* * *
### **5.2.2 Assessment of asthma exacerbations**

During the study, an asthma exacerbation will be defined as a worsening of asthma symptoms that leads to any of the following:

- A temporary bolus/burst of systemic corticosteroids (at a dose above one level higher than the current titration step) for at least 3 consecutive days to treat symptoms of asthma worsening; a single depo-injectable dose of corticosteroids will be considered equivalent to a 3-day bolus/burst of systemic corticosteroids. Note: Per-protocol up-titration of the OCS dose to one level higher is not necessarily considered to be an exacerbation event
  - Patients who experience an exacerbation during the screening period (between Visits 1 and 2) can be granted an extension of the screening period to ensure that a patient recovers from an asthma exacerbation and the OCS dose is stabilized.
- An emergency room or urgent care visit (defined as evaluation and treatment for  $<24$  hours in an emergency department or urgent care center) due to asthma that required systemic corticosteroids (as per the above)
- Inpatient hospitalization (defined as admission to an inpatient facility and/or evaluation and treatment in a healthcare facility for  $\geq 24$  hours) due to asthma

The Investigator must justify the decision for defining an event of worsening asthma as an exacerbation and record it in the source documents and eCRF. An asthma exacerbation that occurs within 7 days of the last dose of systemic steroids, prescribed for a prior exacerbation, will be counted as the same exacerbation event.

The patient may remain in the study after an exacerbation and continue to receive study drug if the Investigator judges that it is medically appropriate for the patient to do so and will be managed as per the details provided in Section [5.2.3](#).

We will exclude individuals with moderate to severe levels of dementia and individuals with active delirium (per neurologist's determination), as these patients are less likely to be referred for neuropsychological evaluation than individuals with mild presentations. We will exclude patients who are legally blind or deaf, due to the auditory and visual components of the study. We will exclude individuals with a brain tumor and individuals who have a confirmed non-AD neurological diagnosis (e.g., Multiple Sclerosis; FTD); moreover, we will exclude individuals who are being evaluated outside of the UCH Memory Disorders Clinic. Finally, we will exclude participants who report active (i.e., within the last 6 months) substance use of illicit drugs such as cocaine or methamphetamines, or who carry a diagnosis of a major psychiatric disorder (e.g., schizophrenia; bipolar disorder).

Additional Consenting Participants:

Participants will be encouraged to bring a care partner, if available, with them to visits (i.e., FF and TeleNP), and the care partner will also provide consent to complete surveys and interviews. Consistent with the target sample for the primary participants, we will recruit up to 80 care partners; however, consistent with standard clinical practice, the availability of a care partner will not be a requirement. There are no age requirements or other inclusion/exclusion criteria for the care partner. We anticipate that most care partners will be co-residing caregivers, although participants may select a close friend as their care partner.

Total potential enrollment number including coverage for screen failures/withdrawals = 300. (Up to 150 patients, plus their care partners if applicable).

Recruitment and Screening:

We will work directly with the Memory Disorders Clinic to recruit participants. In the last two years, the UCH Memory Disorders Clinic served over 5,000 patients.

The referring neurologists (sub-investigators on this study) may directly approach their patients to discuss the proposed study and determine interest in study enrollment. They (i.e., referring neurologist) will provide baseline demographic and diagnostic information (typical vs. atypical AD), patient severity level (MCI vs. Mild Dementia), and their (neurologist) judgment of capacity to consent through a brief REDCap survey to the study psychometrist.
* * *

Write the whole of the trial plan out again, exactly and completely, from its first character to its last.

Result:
### **5.2.2 Assessment of asthma exacerbations**

During the study, an asthma exacerbation will be defined as a worsening of asthma symptoms that leads to any of the following:

- A temporary bolus/burst of systemic corticosteroids (at a dose above one level higher than the current titration step) for at least 3 consecutive days to treat symptoms of asthma worsening; a single depo-injectable dose of corticosteroids will be considered equivalent to a 3-day bolus/burst of systemic corticosteroids. Note: Per-protocol up-titration of the OCS dose to one level higher is not necessarily considered to be an exacerbation event
  - Patients who experience an exacerbation during the screening period (between Visits 1 and 2) can be granted an extension of the screening period to ensure that a patient recovers from an asthma exacerbation and the OCS dose is stabilized.
- An emergency room or urgent care visit (defined as evaluation and treatment for  $<24$  hours in an emergency department or urgent care center) due to asthma that required systemic corticosteroids (as per the above)
- Inpatient hospitalization (defined as admission to an inpatient facility and/or evaluation and treatment in a healthcare facility for  $\geq 24$  hours) due to asthma

The Investigator must justify the decision for defining an event of worsening asthma as an exacerbation and record it in the source documents and eCRF. An asthma exacerbation that occurs within 7 days of the last dose of systemic steroids, prescribed for a prior exacerbation, will be counted as the same exacerbation event.

The patient may remain in the study after an exacerbation and continue to receive study drug if the Investigator judges that it is medically appropriate for the patient to do so and will be managed as per the details provided in Section [5.2.3](#).

We will exclude individuals with moderate to severe levels of dementia and individuals with active delirium (per neurologist's determination), as these patients are less likely to be referred for neuropsychological evaluation than individuals with mild presentations. We will exclude patients who are legally blind or deaf, due to the auditory and visual components of the study. We will exclude individuals with a brain tumor and individuals who have a confirmed non-AD neurological diagnosis (e.g., Multiple Sclerosis; FTD); moreover, we will exclude individuals who are being evaluated outside of the UCH Memory Disorders Clinic. Finally, we will exclude participants who report active (i.e., within the last 6 months) substance use of illicit drugs such as cocaine or methamphetamines, or who carry a diagnosis of a major psychiatric disorder (e.g., schizophrenia; bipolar disorder).

Additional Consenting Participants:

Participants will be encouraged to bring a care partner, if available, with them to visits (i.e., FF and TeleNP), and the care partner will also provide consent to complete surveys and interviews. Consistent with the target sample for the primary participants, we will recruit up to 80 care partners; however, consistent with standard clinical practice, the availability of a care partner will not be a requirement. There are no age requirements or other inclusion/exclusion criteria for the care partner. We anticipate that most care partners will be co-residing caregivers, although participants may select a close friend as their care partner.

Total potential enrollment number including coverage for screen failures/withdrawals = 300. (Up to 150 patients, plus their care partners if applicable).

Recruitment and Screening:

We will work directly with the Memory Disorders Clinic to recruit participants. In the last two years, the UCH Memory Disorders Clinic served over 5,000 patients.

The referring neurologists (sub-investigators on this study) may directly approach their patients to discuss the proposed study and determine interest in study enrollment. They (i.e., referring neurologist) will provide baseline demographic and diagnostic information (typical vs. atypical AD), patient severity level (MCI vs. Mild Dementia), and their (neurologist) judgment of capacity to consent through a brief REDCap survey to the study psychometrist.